climbing asparagus fern

Asparagus aethiopicus, A. africanus, A. plumosus and A. scandens
infestation (Photo: Sheldon Navie)
climbing habit (Photo: Sheldon Navie)
habit in fruit (Photo: Sheldon Navie)
older stems (Photo: Sheldon Navie)
close-up of spines on stem (Photo: Sheldon Navie)
close-up of flowers (Photo: Sheldon Navie)
immature fruit (Photo: Sheldon Navie)
mature fruit (Photo: Sheldon Navie)
close-up of fruit (Photo: Sheldon Navie)
seedling (Photo: Sheldon Navie)
Vine
Whorled
Fern-like
White
Green

A long-lived climber or scrambling sub-shrub with woody and prickly stems. Its stems bear short side-branches and with numerous tiny 'leaves' that give them a ferny appearance. These needle-like 'leaves' (6-15 mm long and only about 0.5 mm wide) are borne in small clusters. Its tiny white flowers, each with six 'petals', are produced in small clusters along the branchlets. Its rounded berries (5-6 mm across) turn from green to orange, and become somewhat shrivelled, as they mature.

Common names 
Also known as: climbing asparagus fern, African asparagus, asparagus fern, climbing asparagus, ornamental asparagus,
Family 
Asparagaceae
Deciduous 
No
Flowering time 
Spring
Native/Exotic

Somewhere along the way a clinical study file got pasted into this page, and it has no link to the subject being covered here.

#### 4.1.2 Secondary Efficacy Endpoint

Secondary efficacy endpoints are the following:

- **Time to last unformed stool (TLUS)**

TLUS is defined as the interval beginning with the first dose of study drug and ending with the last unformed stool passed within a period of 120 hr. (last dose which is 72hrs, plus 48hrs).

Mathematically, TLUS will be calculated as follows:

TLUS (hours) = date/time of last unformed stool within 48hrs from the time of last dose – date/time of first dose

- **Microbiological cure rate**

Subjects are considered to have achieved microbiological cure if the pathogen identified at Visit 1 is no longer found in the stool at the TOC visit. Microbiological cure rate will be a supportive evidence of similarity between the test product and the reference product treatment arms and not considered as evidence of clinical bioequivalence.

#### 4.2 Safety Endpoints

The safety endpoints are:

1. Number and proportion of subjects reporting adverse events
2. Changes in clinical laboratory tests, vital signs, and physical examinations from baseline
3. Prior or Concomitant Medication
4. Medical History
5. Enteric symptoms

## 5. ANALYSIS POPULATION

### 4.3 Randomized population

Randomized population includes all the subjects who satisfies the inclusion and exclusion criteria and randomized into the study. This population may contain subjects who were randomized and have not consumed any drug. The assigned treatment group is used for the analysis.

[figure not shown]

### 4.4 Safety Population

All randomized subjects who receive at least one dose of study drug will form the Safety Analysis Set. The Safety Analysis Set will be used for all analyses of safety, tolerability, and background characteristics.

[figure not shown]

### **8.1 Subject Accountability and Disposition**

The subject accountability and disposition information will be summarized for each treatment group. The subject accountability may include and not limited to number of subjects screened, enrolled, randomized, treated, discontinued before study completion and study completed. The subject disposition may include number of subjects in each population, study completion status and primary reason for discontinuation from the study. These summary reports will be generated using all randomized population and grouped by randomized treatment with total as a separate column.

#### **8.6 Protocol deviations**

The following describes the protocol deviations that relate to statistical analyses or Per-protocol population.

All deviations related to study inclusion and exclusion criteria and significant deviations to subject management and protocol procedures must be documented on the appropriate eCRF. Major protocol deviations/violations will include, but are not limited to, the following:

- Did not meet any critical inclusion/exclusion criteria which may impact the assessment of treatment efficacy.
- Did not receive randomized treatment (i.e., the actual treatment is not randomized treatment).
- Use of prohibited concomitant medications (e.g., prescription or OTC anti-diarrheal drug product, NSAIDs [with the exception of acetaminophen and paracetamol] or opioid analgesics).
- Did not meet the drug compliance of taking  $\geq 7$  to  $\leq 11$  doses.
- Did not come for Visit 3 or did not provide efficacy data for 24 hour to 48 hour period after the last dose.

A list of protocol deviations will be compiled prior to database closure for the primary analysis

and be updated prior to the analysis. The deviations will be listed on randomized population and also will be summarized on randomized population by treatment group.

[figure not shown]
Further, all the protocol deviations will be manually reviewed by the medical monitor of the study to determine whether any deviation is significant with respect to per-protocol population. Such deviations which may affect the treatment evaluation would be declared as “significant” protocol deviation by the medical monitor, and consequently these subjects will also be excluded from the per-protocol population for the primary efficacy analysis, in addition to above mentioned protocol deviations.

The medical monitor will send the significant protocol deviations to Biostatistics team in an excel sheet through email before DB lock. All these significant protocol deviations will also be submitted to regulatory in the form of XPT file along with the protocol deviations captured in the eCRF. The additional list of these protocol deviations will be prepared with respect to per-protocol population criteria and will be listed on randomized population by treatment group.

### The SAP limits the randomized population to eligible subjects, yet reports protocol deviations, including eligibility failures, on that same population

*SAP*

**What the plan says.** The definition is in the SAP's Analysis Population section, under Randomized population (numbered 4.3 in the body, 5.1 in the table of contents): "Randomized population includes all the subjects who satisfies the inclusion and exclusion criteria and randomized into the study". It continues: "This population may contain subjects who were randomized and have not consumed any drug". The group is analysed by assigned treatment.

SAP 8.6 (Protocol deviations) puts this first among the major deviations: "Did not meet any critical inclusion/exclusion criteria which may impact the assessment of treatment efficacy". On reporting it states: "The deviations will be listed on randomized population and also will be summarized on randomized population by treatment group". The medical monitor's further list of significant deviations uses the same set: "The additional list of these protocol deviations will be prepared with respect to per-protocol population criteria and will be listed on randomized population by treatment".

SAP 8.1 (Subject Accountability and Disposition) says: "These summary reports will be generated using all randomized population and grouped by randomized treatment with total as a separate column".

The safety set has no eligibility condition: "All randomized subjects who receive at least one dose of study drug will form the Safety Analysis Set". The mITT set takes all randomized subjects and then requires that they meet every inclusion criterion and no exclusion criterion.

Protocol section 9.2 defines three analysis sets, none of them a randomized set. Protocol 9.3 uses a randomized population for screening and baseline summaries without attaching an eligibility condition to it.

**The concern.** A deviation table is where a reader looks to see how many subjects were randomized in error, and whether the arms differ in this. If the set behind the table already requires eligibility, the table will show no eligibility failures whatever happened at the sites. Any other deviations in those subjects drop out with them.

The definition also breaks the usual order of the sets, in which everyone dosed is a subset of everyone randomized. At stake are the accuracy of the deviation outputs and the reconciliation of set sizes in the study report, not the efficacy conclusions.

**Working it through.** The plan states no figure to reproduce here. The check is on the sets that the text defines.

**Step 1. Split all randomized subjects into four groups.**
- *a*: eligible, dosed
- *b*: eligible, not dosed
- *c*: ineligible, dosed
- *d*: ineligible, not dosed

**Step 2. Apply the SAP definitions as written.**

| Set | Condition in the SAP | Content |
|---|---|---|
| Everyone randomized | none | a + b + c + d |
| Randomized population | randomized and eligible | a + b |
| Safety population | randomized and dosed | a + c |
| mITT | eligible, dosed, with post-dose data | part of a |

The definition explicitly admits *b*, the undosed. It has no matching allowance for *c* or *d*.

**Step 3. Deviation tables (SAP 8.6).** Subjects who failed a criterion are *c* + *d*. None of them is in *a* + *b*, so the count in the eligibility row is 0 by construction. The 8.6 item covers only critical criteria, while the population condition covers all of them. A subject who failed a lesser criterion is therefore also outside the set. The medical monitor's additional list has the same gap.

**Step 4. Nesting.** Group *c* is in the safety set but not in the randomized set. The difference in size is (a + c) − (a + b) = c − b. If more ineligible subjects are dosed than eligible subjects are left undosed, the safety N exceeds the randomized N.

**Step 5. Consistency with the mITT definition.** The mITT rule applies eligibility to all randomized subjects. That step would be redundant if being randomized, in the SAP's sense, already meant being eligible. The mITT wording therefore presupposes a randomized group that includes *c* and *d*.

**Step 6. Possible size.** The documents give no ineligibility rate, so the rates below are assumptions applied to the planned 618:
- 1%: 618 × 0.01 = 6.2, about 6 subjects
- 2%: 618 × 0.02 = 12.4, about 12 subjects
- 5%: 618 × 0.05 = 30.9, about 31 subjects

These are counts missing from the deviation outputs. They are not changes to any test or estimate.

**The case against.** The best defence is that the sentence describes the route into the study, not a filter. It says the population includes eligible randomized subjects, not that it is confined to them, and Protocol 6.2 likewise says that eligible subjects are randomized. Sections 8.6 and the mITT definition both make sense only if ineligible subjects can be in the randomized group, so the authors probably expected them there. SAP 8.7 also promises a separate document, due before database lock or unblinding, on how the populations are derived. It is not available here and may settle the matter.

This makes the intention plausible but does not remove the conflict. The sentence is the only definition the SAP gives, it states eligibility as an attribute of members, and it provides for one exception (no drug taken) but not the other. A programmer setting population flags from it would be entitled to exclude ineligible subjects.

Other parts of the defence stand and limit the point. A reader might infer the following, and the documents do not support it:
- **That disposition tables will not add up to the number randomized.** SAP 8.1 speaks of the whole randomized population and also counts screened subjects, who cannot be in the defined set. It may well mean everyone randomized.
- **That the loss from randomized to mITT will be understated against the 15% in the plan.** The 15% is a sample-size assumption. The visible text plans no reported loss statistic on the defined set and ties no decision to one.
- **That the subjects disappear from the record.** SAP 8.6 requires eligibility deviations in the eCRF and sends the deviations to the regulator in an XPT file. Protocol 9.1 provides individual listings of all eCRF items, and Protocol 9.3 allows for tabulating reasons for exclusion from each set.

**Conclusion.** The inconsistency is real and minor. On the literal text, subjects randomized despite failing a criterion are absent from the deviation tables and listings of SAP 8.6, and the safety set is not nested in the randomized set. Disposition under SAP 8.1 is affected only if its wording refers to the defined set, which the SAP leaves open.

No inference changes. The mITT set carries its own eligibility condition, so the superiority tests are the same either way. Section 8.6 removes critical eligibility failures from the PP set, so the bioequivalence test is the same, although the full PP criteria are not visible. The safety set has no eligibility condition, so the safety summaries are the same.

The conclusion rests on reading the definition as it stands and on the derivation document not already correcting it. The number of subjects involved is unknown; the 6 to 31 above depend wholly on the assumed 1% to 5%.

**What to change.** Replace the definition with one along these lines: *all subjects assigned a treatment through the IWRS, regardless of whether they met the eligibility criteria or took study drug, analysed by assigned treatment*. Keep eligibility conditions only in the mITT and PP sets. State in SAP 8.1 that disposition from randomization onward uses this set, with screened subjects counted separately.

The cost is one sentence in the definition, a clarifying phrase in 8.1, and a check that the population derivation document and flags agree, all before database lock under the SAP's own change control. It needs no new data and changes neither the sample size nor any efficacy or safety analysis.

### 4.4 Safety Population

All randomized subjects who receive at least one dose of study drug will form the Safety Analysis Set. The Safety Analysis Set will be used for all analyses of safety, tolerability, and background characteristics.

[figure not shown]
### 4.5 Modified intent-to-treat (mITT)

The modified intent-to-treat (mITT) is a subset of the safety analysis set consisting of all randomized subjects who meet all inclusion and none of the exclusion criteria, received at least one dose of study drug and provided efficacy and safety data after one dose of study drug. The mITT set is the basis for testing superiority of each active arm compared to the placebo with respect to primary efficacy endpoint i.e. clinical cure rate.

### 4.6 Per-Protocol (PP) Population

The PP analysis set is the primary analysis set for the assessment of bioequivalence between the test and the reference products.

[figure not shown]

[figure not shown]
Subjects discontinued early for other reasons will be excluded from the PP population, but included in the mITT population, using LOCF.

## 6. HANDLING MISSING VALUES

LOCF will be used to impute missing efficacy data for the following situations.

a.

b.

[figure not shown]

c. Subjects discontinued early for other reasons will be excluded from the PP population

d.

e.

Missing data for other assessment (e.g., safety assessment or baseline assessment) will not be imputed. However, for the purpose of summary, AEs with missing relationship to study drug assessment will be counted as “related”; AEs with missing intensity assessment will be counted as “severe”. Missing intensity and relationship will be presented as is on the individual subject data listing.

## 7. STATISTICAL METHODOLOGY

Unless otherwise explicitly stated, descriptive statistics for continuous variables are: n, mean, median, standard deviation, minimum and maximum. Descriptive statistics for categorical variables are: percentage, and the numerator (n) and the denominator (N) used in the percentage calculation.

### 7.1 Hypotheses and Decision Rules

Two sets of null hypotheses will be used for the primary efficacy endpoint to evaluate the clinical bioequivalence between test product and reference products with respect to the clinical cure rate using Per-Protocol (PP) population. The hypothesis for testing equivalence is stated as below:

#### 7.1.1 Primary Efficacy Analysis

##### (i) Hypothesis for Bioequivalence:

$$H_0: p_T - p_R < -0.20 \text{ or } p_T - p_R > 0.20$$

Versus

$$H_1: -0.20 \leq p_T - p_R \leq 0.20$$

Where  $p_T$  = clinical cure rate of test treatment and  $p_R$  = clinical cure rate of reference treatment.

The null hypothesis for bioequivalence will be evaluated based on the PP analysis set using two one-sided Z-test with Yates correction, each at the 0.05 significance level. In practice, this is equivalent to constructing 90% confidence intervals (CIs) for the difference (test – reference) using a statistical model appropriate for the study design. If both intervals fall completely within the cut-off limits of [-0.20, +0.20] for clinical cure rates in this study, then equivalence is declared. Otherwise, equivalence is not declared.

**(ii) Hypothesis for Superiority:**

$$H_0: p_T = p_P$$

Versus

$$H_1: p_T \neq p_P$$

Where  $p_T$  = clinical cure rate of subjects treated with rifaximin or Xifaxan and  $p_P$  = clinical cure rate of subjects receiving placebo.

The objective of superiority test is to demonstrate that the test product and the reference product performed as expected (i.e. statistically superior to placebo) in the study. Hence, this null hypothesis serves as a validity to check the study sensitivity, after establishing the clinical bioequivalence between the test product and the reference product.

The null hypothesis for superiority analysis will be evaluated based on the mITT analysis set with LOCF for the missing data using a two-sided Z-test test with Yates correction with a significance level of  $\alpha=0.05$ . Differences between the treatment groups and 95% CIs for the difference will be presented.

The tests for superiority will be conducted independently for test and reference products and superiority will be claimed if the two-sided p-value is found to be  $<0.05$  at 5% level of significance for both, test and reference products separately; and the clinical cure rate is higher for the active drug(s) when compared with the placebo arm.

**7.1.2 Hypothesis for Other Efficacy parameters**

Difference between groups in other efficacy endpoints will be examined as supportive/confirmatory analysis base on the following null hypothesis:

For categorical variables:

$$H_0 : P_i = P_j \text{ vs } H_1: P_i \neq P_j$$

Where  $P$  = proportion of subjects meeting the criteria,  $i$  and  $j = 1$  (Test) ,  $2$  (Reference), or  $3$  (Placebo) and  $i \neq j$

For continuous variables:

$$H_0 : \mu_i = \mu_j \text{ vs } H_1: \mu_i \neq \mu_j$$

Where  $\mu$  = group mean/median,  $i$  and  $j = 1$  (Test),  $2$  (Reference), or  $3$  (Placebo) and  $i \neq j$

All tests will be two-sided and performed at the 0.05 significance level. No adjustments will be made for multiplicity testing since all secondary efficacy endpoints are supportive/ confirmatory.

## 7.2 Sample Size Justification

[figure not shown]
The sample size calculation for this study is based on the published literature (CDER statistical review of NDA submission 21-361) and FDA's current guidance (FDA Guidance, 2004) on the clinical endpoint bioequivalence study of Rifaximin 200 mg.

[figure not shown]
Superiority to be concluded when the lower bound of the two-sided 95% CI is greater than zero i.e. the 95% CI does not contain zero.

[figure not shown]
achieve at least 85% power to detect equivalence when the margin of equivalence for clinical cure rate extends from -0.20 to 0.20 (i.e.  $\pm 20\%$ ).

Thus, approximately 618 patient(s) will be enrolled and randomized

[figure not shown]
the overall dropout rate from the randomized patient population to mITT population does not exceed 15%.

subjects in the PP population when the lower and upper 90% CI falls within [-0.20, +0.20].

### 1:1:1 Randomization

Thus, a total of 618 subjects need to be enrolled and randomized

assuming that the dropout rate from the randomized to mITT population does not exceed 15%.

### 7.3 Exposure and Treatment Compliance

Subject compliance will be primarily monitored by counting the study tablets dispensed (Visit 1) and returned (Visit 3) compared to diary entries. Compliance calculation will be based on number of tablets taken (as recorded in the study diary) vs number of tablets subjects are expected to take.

Exotic
Origin 
Native to large parts of eastern and sub-Saharan Africa and the Arabian Peninsula (i.e. Saudi Arabia and Yemen).
Notifiable 
No
State declaration 
Category 3 - Must not be distributed or disposed. This means it must not be released into the environment unless the distribution or disposal is authorised in a regulation or under a permit.
Council declaration 
As per State Declaration
Known distribution 

This species is becoming widely naturalised in eastern Australia (i.e. in south-eastern and central Queensland and north-eastern New South Wales). It is most common near settlements in south-eastern Queensland, particularly around Brisbane.

Habitat 

Primarily a weed of sub-tropical regions, this species invades forests, rainforest margins, open woodlands (particularly those near habitation), urban bushland, and in the vegetation along waterways (i.e. in riparian areas). It is also common in disturbed sites and waste areas, along roadsides, and in parks and gardens.